They have both very much been a case of "here are the players, get on with it." In fact, it is arguable that only at Liverpool did he construct a team, with his La Liga titles at Valencia in 2002 and 2004 coming off the back of two Champions League finals appearances in 2000 and 2001. Of course the team changed partially during that period, but it was certainly already a very good side before he arrived.

What Liverpool are doing now is constructing a squad and a club ethos, very much in the mould of Brendan Rodgers.

He and Benitez do not share exact footballing outlooks, and replacing one with the other—or bringing Benitez in further down the line—would require yet another restructuring of the playing staff.

There are further questions to be asked: Can Benitez work in line with a board which requires mostly young, promising players to be signed?

Think back to his first spell at the club; the likes of Albert Riera, Yossi Benayoun, Luis Garcia, Fernando Morientes—they were all already past the "potential" stage of their careers when arriving at Liverpool. It is quite possible that not all of them would be accepted as adequate targets these days.

Is the ambition and the ability there to select, attract and develop younger players sufficiently well to challenge for major honours?

Tactically, there is little to question with Benitez. Meticulous planning, repetition of key facets of any game and an unsurpassed level of detail from fitness to positioning to that most fabled—if not always accurate—of Benitez traits, rotation, all fell under his guidance, and all were done with a single aim in mind—to win the next match.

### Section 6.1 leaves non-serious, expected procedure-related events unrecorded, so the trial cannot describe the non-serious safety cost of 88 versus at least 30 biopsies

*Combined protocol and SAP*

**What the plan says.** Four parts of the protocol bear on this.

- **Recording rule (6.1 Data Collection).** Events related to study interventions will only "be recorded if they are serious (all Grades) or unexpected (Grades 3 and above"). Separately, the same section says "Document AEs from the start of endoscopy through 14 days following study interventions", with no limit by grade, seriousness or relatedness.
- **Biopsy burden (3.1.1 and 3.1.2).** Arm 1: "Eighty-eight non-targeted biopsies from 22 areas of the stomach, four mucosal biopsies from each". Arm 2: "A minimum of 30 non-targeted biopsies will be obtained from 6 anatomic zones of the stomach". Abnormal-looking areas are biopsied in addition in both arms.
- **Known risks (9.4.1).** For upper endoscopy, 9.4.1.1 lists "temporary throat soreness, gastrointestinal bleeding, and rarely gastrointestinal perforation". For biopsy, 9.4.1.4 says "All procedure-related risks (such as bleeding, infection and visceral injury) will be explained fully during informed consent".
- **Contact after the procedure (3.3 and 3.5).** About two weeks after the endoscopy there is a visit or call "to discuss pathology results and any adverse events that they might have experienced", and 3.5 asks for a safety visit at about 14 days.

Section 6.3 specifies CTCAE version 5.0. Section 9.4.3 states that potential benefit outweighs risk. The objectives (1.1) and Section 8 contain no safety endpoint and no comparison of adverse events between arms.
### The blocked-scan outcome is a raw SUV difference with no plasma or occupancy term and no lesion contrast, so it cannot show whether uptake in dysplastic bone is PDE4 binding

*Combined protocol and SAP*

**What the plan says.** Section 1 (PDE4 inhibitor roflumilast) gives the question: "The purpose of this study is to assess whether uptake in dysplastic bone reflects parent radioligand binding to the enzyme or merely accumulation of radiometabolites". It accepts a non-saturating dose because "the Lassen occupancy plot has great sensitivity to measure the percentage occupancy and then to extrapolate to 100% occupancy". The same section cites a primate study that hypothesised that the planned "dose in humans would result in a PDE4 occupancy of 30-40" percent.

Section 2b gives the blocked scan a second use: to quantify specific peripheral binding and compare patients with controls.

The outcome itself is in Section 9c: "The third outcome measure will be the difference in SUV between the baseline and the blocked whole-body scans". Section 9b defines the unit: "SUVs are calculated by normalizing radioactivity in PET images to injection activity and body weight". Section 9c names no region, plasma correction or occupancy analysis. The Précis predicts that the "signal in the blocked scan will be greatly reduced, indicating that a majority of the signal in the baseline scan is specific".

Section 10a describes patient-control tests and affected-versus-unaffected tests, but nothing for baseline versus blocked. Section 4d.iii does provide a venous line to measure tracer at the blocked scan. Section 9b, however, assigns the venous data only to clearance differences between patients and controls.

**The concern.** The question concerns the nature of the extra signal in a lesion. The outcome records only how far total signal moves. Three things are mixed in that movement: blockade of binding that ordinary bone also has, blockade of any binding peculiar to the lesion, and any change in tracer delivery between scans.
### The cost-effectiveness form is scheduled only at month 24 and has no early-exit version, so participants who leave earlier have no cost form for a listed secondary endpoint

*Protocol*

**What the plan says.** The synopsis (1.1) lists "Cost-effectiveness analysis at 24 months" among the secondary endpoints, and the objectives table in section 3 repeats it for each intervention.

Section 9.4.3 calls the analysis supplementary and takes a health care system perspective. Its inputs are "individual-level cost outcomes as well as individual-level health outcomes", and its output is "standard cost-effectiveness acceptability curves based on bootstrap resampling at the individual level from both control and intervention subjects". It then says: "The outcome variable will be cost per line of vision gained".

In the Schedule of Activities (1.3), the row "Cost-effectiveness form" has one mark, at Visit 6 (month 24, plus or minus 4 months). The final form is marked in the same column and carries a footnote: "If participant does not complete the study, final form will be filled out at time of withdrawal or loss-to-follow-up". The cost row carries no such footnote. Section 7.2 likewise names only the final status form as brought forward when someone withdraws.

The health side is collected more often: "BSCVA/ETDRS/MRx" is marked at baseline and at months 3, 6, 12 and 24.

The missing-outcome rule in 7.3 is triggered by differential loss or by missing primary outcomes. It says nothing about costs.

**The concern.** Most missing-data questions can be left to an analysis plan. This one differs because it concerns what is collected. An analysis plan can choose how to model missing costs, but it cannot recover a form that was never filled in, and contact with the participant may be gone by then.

He did that pretty well for three years or so, no denying it.

But maybe, for his own sake, he would be better off in another job away from such intense speculation, comparison and media glare.

At Inter, he was replacing Jose Mourinho, the treble-winner. Now, at Chelsea, he is vilified by a section of supporters and asked questions of his future every week. Surely, as a professional and as a top-class boss, he needs to get himself a job where he can develop a side in his own way and show his quality.

After that, perhaps there will more options open to him. More acceptance from external sources.

Right now, though, and arguably for the short-to-mid-term future, there should be no comeback for Benitez at Liverpool.

It is not for lack of respect for his abilities, nor for ignoring the fact that he has been the most successful manager—in terms of major honours won—since the pre-Premier League days but simply because he has been there, done that, so to speak. New challenges, for club and manager, await to be tackled. But there is no compelling reason right now to make them one and the same.

The admiration from supporters, a majority anyway, lingers and so it should. But that does not translate into him being the popular choice, the necessary choice or the right choice.

Benitez is likely the manager that Liverpool would not have as their first choice, now and in the future—but nor would he ever be turned away if he eventually did make a remarkable return.